Mexican star Eugenio Derbez’s Hollywood films lean heavily on “sweet” and “sentimental,” which is some compensation, considering “Instructions Not Included” co-starred an adorable child, “How to be a Latin Lover” underwhelmed and “Overboard” was a dog.
They’re all slow, something that leaps back to mind as his remake of “The Valet” hits the hour mark and one wonders “Well, they’ve run out of entertainment value and this lump has another hour before the closing credits.”
Nevertheless, the script, an adaptation of a French comedy, works in some warm and almost biting commentaries on being Latino and working-poor in the City of Beautiful People, New Money and Extravagance — Los Angeles.
The set-up is that a 50something car valet tumbles into a beautiful starlet and her paramour, and they pay him to pretend to be her new beau to throw the paparazzi, and a jealous spouse, off the scent.
Derbez, sporting a haircut that doesn’t hide “60 not 50,” is paired-up with Samara Weaving (“Ready or Not”), and even having his character, Antonio, say “I’m old enough to be your father” and “Nobody will believe this” doesn’t let the picture’s miscast central premise off the hook.
But if there’s little chemistry, few funny lines and shockingly few attempts at slapstick, the idea here is to make these two very different people connect, relate and share the downsides of his life of struggle and her loveless lack of privacy.
I remember being lukewarm on the 2006 French film this is based on, so it’s not all on Derbez, Weaving, the director and screenwriters. The source material’s thin on laughs. But Derbez seems muzzled by the screenplay, and Weaving has few chances to hit the gonzo notes that made her “Ready or Not” and “Guns Akimbo” turns amusing.
Antonio rides a bicycle to work, lives in a motel that’s gone condo with his mom (Carmen Salinas) and teen son. His wife (Marisol Nichols) has left him, just the latest sign that the world has him under its heel.
Olivia Allan (Weaving) wears disguises, switches cars on her way home and lives under a microscope. Her face is on posters all over town, because her new movie “Earhart” is about to premiere.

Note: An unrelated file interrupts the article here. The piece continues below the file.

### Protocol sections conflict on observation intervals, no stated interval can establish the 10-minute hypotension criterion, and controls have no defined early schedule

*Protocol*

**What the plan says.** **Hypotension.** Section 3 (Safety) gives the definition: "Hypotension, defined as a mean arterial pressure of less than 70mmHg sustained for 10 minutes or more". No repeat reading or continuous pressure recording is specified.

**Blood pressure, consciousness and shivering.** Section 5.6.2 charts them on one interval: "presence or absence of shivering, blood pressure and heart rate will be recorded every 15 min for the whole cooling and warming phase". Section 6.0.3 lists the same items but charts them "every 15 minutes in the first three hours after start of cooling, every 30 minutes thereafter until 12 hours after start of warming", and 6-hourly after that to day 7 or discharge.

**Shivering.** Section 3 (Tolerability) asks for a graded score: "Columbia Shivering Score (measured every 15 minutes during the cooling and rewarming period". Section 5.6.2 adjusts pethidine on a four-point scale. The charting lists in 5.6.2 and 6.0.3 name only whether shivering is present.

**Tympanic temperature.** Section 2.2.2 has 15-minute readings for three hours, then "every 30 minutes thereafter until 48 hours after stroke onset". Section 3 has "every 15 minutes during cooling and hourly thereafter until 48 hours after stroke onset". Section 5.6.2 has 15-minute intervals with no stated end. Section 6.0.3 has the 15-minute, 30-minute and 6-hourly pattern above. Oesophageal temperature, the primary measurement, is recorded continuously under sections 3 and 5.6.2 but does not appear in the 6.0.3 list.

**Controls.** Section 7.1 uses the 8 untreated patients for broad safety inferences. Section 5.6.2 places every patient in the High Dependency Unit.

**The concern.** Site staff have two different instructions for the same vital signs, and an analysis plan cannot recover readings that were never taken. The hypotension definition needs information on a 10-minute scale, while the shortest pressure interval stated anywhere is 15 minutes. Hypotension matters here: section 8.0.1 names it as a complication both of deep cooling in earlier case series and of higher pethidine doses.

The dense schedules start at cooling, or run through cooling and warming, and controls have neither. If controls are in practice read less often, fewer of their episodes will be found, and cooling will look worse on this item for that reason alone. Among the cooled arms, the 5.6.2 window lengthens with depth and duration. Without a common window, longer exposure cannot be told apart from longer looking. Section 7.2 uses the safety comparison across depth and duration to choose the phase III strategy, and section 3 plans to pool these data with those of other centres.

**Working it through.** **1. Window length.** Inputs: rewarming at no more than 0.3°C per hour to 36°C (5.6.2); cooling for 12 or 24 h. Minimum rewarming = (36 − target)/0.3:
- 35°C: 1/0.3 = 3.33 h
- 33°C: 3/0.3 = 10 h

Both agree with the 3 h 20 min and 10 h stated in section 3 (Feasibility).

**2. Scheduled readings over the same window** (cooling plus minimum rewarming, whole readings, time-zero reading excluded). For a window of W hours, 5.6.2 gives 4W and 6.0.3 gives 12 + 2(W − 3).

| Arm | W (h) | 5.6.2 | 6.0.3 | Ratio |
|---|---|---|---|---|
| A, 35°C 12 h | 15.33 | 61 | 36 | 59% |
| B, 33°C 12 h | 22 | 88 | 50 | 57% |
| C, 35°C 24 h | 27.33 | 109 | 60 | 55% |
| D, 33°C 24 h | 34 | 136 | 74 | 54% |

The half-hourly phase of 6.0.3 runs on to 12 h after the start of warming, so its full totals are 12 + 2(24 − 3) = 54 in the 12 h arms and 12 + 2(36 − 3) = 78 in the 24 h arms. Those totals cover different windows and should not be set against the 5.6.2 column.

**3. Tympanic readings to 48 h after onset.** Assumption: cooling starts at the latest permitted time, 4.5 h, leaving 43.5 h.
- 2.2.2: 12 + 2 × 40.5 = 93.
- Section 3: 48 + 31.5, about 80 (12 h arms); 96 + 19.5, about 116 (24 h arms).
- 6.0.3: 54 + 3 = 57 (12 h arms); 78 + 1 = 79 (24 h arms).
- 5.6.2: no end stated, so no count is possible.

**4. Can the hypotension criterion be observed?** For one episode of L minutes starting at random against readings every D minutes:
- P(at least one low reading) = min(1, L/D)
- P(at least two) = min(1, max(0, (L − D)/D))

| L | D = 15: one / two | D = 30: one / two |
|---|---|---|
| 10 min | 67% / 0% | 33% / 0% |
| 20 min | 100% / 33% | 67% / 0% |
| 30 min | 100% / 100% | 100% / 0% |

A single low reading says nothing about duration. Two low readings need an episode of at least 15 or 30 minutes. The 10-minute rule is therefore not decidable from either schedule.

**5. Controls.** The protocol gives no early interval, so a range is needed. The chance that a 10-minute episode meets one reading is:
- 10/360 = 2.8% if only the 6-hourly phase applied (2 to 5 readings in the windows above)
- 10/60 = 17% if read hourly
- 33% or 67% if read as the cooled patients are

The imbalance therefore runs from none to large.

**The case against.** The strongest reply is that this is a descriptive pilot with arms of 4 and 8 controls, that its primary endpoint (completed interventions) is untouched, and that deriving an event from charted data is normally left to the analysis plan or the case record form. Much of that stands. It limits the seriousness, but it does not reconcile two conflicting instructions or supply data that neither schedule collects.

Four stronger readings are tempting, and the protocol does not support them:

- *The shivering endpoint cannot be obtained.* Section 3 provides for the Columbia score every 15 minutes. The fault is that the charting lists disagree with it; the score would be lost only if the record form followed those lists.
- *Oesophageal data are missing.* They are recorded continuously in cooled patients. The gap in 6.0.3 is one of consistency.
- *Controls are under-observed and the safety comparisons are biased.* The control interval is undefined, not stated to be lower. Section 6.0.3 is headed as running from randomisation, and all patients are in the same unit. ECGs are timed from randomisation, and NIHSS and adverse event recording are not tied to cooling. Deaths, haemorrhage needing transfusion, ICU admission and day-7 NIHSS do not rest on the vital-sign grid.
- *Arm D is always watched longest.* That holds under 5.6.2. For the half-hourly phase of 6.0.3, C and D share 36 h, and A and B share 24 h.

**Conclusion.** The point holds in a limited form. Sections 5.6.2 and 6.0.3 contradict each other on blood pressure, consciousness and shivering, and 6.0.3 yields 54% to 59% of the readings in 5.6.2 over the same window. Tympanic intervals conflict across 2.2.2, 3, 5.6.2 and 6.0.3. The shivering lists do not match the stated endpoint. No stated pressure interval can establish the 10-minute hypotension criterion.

The last thing she needs is a scandal — photographed by the paps, sneaking out of a swank hotel where she was canoodling with her married developer side-piece (Max Greenfield).
The “other” guy in those scandal sheet photos, the hapless valet, is their way out. Pay him off, show him off, maybe get him to shave that damned mustache off, and “change the subject” in a single news cycle.
“I’ve dated actors,” she tells the gossip press. “They’re too much work.”
So. A valet it is. Let the wild rumpus start.
The gold in this is in the details scattered around our ill-fated couple.
Antonio finds himself sneaking a drunken Olivia out of a premiere party, through the hotel’s kitchen, where his working class Latin compadres cheers “Viva MEXICO!” He and two valet pals
(Armando Hernández, Carlos Santos) pour her into a pickup and make their getaway.
But hey, let’s stop at the drive-through. She’s still out cold as they split the tab, counting out the ones they get in tips from parking the world’s most expensive cars at work.
The “cute” stuff about her meeting his family and neighbors has no laughs in it. That joke played.
But Antonio gets to tell the fair haired “white girl” how hard it is “being invisible” in a city where Latinos make up much of the work force, serving haughty folk who “never look us in the eye.” A running gag that’s more sad than funny — Antonio is constantly mistaken for a waiter, every where they go.
The comic stuff is kind of tired and bloodless — “What’s she see in him?” penis jokes, faked sex. But the sweet stuff, for the most part, plays. She shows up at his son’s school play — “Midsummer Night’s Dream.” Two rival private eyes (Ravi Patel, John Pirruccello) show up as well and find themselves deconstructing the play during stakeouts.
Derbez remains a likable presence, and that’s the highest praise you can throw at “The Valet” in the feeble hope that it sticks. But even “likeable” wears out its welcome when the story hits the wall at the 60 minute mark, and there aren’t enough jokes to fill a single sitcom episode.
Rating: PG-13 for sexual content, some strong language and brief drug material
Cast: Eugenio Derbez, Samara Weaving, Max Greenfield, Betsy Brandt, Amaury Nolasco and Carmen Salinas.
Credits: Directed byRichard Wong, scripted by Bob Fisher and Rob Greenberg, based on the French film by Francis Veber. A Hulu Original, by Lionsgate
Running time: 2:04